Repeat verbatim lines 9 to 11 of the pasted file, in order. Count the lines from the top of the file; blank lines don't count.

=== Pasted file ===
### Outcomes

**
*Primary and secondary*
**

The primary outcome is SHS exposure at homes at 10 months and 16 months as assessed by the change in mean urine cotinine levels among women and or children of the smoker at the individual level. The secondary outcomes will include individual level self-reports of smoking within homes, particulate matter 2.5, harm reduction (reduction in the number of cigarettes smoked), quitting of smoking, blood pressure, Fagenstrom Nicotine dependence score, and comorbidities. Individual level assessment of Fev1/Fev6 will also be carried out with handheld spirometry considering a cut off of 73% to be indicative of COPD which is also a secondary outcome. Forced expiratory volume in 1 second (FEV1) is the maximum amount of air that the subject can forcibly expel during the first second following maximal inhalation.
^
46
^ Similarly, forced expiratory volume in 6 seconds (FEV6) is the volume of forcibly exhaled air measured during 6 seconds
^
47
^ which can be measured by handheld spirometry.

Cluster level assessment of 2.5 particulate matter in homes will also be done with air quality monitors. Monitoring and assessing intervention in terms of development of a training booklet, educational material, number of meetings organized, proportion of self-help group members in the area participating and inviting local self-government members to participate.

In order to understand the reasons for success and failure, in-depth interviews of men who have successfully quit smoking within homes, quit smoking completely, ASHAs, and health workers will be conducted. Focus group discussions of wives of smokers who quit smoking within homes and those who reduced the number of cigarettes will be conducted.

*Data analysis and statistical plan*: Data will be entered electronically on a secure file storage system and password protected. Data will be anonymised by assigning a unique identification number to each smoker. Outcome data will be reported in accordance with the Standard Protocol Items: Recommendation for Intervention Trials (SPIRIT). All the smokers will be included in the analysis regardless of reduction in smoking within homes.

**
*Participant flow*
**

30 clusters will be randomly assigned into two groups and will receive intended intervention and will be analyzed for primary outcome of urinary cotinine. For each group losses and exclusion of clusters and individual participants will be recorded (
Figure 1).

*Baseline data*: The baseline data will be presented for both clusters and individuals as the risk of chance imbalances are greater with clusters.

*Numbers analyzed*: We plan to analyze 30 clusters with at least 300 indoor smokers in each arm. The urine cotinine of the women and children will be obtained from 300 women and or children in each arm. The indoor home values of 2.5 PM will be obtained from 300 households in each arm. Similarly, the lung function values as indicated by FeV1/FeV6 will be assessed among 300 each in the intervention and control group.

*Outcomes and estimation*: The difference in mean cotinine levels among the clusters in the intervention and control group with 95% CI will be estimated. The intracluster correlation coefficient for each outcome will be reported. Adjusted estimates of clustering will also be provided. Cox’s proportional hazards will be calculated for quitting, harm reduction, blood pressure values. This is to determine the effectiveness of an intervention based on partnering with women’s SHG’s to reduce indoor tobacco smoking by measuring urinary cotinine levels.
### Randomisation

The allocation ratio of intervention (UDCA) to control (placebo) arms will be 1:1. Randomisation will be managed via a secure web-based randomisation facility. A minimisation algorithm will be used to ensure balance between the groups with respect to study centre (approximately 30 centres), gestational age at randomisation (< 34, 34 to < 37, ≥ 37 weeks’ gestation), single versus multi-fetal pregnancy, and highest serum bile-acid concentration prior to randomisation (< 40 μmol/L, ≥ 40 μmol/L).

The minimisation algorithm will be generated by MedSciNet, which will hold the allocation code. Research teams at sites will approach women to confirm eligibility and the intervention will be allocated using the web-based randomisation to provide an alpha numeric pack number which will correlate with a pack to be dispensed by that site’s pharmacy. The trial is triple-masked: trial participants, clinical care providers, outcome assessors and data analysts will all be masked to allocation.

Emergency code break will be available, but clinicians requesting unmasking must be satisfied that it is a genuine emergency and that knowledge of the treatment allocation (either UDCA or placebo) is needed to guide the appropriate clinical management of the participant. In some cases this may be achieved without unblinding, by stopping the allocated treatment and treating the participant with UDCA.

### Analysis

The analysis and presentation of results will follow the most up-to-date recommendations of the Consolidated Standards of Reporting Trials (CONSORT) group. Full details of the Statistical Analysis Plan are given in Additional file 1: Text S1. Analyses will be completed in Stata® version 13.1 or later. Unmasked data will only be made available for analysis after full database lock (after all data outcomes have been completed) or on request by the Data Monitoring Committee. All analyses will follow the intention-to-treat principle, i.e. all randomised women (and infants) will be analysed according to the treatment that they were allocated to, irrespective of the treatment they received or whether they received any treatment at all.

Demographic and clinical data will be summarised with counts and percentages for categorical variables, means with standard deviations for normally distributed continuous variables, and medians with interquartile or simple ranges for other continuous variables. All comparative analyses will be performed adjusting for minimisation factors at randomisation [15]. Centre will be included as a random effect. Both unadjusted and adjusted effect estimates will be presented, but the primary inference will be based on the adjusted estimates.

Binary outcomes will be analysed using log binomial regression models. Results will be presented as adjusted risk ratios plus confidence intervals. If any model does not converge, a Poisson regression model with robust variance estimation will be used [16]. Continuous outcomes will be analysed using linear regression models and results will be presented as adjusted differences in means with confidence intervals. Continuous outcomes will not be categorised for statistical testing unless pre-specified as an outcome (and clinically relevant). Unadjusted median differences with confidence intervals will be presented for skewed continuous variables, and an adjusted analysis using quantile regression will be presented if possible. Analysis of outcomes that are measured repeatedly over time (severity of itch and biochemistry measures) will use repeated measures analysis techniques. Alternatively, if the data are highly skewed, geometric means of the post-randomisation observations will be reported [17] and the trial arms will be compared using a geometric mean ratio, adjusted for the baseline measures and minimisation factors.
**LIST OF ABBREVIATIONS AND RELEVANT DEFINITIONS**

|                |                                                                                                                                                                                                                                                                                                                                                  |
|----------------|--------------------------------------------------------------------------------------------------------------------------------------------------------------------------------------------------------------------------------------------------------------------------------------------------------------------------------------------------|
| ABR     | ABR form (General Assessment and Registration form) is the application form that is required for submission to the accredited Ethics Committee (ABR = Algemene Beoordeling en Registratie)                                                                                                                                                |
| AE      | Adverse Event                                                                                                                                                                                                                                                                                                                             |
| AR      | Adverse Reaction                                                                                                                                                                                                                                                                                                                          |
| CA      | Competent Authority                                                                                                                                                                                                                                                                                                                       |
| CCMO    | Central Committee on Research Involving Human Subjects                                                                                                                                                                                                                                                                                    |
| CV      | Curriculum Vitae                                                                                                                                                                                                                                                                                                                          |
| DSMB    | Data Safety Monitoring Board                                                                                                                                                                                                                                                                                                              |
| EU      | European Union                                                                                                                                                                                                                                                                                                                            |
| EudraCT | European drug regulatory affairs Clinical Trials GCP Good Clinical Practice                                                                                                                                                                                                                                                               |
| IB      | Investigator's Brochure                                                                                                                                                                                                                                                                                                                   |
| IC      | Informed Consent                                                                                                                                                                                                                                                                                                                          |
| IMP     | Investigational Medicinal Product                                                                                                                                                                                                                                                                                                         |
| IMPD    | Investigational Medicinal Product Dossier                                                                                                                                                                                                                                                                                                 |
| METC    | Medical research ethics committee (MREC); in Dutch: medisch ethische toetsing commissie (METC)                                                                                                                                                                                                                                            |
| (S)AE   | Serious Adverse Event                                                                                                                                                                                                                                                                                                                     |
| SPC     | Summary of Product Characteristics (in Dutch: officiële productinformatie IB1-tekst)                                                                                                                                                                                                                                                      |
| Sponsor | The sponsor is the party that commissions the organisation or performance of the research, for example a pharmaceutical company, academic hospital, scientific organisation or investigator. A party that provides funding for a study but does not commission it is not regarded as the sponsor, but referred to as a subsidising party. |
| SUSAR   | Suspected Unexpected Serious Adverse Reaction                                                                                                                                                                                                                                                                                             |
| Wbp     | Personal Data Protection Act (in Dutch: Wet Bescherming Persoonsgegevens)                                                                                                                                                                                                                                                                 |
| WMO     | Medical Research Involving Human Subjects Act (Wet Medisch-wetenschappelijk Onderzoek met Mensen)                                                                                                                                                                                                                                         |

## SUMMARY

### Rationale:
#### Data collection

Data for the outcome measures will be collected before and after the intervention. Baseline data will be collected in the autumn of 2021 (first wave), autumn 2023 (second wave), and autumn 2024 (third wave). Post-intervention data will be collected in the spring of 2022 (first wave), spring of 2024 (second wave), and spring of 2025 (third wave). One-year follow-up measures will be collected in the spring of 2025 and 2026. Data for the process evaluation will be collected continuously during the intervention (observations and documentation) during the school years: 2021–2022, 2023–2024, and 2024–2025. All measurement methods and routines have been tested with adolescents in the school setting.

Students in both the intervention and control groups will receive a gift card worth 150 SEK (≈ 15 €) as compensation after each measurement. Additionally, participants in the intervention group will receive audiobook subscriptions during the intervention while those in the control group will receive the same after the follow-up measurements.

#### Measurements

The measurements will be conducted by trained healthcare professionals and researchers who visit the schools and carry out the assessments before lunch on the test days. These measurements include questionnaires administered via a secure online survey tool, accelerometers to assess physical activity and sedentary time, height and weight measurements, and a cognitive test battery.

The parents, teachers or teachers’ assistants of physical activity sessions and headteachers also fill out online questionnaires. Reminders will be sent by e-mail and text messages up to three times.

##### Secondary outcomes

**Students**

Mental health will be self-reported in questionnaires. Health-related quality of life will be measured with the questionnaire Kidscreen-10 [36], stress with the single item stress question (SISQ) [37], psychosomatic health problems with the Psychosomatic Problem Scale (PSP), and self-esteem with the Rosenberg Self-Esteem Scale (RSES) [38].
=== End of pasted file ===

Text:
^
47
^ which can be measured by handheld spirometry.